Great Green Idea: Eco-Friendly Denim

04/18/2007 at 03:00 PM ET

You don’t have to sacrifice style to protect the environment. Recently Levi’s and Mavi launched eco-friendly denim in their signature styles. Levi’s {Capital E} Eco Collection features trendy skinny jeans (left), denim jackets and signature bootcuts, from $59- $190, all made with organically grown cotton and detailed with green stitching accents. The line is already a favorite of Cate Blanchett, Melissa Etheridge, Sheryl Crow, Ellen DeGeneres and Portia de Rossi. You can shop Levi’s Eco-Collection at levisstore.com. Mavi’s Organic Collection similarly offers its Mona and Mindy jeans ($120) made from organic grown cotton in its stores and online. For Spring 2007, high-end eco-friendly designer Linda Loudermilk started Luxury Eco Demim, made from sustainable fabrics including Ingeo fiber, organic cotton, sasawashi, bamboo and recycled cotton — the jeans from $218-$418. View her collection here, and see where to buy here. Italian fashion brand, Replay, is also set to launch Organic Blue Jeans, a denim line created completely from natural organic cotton, this month in all its retail stores. Tell us: Would you switch to eco-friendly jeans?

FILED UNDER: Denim , Eco-Friendly

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Showing 11 comments

AnnieM on

How nice, someone can make scads of money saving the environment.

Trixi on

This is GREAT! What is everyone waiting for….I’ve already ordered mine, it’s just so long over due, thanks to all making eco denim!

Alice on

I was looking at these jeans in Vanity Fair last night and I think they are a great idea. But if they want people to buy eco friendly items to help save the environment then they shouldn’t charge and arm and a leg for them. Most peoples agenda is turning into making money, not helping the planet.

j on

i’ll wear them if they made my ass look good!! ;)

Summer on

I guess it takes all kinds to make the world go round! You have your money hungry people that decide to make a lot of money off of good causes. Manipulative so called activists! Don’t fall for it!!!!!

Mary on

I think Barneys also carries the Levis.

helene on

I am very glad to see more and more products that are “green” “eco-friendly” “cruelty free” or whatever you want to call it.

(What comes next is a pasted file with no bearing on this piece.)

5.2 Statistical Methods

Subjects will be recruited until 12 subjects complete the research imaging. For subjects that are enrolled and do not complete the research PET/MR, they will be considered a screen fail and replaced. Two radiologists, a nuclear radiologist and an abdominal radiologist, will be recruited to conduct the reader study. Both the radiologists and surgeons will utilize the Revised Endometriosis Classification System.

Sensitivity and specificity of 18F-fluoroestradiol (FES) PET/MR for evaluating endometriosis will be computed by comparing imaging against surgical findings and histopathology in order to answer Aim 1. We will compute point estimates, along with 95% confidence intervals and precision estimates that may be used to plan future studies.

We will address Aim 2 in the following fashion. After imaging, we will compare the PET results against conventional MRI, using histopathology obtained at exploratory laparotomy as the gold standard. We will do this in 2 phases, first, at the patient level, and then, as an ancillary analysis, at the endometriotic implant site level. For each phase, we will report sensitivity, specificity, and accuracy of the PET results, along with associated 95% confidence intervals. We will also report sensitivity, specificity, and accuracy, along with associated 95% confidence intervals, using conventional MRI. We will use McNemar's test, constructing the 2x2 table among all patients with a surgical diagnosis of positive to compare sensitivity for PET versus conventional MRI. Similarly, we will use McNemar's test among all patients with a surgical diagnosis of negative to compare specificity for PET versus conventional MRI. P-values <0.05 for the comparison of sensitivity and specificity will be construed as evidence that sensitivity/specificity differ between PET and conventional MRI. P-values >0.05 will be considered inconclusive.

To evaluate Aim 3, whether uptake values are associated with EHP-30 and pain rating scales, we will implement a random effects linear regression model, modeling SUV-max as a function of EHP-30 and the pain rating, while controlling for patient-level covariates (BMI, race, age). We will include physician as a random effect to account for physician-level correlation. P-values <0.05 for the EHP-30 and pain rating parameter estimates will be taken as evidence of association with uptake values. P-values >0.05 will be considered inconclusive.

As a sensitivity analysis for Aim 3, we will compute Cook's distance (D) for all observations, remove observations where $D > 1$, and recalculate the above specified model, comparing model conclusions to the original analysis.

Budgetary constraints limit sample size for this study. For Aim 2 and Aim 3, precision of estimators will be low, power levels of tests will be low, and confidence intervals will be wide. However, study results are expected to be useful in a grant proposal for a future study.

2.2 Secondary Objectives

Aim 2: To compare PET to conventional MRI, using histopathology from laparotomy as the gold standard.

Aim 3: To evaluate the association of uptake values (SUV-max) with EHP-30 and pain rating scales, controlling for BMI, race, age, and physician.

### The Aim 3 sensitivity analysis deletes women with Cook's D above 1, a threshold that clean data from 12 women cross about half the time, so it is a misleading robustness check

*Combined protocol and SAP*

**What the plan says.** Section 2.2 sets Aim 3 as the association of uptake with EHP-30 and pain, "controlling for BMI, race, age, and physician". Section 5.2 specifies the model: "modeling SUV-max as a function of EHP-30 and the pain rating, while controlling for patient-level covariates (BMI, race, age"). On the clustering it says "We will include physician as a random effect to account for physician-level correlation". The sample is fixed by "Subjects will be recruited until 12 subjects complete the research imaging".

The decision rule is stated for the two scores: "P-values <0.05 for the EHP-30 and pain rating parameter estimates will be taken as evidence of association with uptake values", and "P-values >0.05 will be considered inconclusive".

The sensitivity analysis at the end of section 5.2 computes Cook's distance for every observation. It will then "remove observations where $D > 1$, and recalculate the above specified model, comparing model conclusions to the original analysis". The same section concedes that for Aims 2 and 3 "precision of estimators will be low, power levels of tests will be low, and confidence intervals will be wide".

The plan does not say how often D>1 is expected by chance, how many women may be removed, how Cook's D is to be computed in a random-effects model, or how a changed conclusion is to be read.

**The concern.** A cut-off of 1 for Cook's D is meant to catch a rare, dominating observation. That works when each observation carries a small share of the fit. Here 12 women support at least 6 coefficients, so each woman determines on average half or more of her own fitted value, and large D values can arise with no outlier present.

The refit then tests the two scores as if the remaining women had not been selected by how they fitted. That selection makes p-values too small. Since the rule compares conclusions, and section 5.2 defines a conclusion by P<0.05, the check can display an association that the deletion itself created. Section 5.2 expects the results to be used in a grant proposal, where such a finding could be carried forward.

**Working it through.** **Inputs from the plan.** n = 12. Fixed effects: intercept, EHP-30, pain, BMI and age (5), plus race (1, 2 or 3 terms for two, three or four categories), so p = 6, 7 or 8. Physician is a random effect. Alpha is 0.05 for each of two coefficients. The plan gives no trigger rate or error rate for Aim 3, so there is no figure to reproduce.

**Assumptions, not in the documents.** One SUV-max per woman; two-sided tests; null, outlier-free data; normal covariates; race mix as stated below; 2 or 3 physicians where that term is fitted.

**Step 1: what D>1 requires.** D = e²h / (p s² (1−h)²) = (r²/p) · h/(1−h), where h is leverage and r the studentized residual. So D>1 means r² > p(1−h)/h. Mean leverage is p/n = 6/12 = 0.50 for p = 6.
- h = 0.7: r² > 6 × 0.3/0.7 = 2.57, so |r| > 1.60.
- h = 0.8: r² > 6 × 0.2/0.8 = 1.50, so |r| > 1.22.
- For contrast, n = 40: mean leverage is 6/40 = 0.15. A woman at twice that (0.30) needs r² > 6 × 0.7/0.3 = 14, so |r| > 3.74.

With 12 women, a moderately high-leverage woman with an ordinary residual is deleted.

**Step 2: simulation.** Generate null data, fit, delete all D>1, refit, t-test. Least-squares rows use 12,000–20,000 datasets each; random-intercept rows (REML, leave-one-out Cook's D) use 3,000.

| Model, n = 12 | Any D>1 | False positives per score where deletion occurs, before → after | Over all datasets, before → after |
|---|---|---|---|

I love that it is easier every day to find clothing that is cute as well as comparitively “earth saving”.

How it a bad thing to “make scads of money saving the environment” and why does it mean getting rich via a successful, sustainable business makes you “manipulative so called activists”?

Do you have to be poor to care about the earth and its inhabitants – present and future?

Are conscience and capitalism mutually exclusive? Ummm, no. Why should they be? Who cares what the motivation is if the product is good?

yay, for Eco-Friendly Denim!

ARRiSON on

I bought a pair of skinny Eco-Organic Levis quite awhile ago, and I ADORE them. In fact, I have another pair on the way!

Gracie on

I have a round booty & long legs….so Levi’s brand jeans ALWAYS look GREAT on me!!! Levi’s is the ONLY brand I buy….period. I’m a eco-friendly girl, so I guess I’ll be buying a few pair of eco-friendly Levi’s jeans.

T on

The idea that eco-friendly jeans cost “an arm and a leg” is ludicrous, unless you think good quality jeans should cost $25. I went into Levi’s and checked out there ECO line, and discovered that their ECO bootcut and skinny jeans for women cost just as much as their regular-priced denim, if not cheaper. If customers want eco-friendly products and are willing to pay for them, it is only natural, sustainable capitalism for them to be produced.

Kendra on

I beg to differ with the insinuation that ALL Eco Friendly Clothing manufacturers are charging too much for their products and making it rich off of public interest in our planet’s health.

Green products typically cost more because it takes more time and effort at both the agricultural and manufacturing stages to ensure the earth and its creatures aren’t being harmed.

Organic Cotton farmers for instance don’t rely on quick-fix pesticides, chemical defoliants and synthetic fertilizers to get their crops to market fast and furiously.

They tend to their plants carefully and personally,
which naturally makes for a higher original monetary cost.

I use the word monetary here specifically as although Organic manufacturers will have to pay more for their cotton bales and consumers will have to pay more for their Organic jeans etc., the massive, long-term environmental and health costs associated with regular cotton production are avoided.

Personally, I have no problem paying a premium for any type of product, clothing or otherwise, that is produced in an environmentally sound manner and by workers who enjoy the same freedoms as I do.

Green clothing companies often hold themselves
to ensuring that stakeholders at every stage of a product’s
development earn a respectable living, so this again will
inflate the end price for consumers.

In other words, the price of jeans that are made
organically and fairly will never be the same as those made conventionally and with cheap, off-shore labour.

Keep this in mind the next time your agonizing over a price tag…………………

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